- You’ve had a fender-bender or a hard impact with a curb or road debris.
- It's been a year since your last one.
Tire stores strongly recommend an alignment after installation of new tires because they want you to get what you pay for: full tread life. They also want to be sure that any defect that becomes apparent during the warranty period is from a manufacturing issue, not from wear that could have been avoided with basic vehicle maintenance.
Lifting or lowering a vehicle will affect your toe, camber or caster angles. So will repair or replacement of suspension and steering parts — struts, shocks, ball joints, tie rods, bushings or control arms. If one of these components is damaged, it’s a pretty good bet your vehicle’s alignment is out of spec. If you don’t fix them before your vehicle is aligned, you’ll soon have the problem recur.
Alignment checks are always advised after any significant impact with a bumper, a curb, a big pothole, an animal or anything else. It may have knocked your vehicle off spec.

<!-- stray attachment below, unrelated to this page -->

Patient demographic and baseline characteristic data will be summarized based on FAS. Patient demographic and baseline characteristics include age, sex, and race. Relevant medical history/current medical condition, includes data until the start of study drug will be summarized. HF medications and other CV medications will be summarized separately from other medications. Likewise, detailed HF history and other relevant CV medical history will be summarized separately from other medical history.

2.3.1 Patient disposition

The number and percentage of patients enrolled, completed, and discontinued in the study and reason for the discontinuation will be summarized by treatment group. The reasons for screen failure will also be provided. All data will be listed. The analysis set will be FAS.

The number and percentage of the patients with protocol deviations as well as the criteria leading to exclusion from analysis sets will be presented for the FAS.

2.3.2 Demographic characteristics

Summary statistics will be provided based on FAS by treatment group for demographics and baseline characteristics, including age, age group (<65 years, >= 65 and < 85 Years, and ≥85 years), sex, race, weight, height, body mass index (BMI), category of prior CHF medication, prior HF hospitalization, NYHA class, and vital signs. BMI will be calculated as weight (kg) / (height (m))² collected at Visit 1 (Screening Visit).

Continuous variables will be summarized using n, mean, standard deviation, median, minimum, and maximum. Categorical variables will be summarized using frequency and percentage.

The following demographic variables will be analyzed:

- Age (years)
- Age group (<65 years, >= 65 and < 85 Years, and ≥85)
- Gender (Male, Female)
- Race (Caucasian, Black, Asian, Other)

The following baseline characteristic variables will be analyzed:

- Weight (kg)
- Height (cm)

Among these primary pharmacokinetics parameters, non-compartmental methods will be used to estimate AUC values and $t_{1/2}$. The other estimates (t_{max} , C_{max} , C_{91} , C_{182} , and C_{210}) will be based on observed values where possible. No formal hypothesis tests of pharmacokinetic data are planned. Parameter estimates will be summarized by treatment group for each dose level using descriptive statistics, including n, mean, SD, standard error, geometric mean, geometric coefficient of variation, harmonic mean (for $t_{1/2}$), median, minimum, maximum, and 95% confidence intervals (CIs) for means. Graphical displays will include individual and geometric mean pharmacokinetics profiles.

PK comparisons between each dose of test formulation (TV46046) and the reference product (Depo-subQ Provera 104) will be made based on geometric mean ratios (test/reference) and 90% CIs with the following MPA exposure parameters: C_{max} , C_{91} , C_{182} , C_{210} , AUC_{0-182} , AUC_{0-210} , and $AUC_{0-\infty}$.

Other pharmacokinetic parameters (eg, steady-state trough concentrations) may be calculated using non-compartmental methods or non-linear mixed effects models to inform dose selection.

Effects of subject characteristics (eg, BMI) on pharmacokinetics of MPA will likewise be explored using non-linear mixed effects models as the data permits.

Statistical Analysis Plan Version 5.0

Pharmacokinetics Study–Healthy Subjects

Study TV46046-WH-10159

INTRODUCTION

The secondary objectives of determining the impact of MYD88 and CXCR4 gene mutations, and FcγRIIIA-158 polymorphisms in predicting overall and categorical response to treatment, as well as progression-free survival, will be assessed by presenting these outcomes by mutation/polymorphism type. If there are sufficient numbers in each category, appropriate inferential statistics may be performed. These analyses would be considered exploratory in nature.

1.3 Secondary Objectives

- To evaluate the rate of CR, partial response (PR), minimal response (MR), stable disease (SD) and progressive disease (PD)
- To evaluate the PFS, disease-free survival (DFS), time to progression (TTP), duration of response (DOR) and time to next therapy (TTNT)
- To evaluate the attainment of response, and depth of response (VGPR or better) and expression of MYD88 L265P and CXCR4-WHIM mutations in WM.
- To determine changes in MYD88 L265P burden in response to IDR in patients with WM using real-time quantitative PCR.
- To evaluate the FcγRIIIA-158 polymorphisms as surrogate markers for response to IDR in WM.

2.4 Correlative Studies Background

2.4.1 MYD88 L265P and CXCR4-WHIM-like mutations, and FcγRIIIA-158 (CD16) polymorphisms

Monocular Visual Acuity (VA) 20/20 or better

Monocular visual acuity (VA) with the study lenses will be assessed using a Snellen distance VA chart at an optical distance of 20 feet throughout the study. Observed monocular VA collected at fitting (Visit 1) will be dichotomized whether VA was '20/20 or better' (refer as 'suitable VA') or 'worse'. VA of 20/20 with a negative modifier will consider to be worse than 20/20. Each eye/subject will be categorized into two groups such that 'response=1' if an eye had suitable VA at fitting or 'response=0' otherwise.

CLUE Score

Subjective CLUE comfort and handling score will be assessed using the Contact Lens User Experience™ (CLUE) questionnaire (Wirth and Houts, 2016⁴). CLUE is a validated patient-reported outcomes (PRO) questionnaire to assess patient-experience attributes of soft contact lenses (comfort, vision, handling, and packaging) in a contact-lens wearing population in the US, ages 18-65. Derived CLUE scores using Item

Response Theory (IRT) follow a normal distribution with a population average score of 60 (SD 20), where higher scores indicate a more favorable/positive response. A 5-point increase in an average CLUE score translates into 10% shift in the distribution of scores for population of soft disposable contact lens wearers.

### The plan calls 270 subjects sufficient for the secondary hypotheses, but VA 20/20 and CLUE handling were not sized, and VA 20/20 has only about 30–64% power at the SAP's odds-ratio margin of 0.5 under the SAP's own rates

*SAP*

Also, get a check annually, or twice yearly if you typically travel on rough roads. Regular checks are important because off alignment isn’t always obvious. The wrong toe angle can go unnoticed and so can atypical tire wear. Cars usually go out of alignment gradually, so you may not realize how much it was impacting drivability, gas mileage or tire wear until it’s corrected.
Tips Before Getting Service
Because the measurements are very fine, misalignment is not something you can see by just eyeballing whether the wheels and tire angles look right. But an experienced tire technician will usually know if you’re overdue for an alignment just by looking at your tire wear.
Here’s what to know if the service is recommended:
- If you have a damaged suspension part, replace it first. Worn or bad parts will put your vehicle right back out of spec.
- The technician may recommend a thrust alignment or a four-wheel alignment. Here’s a primer to understand what they’re talking about.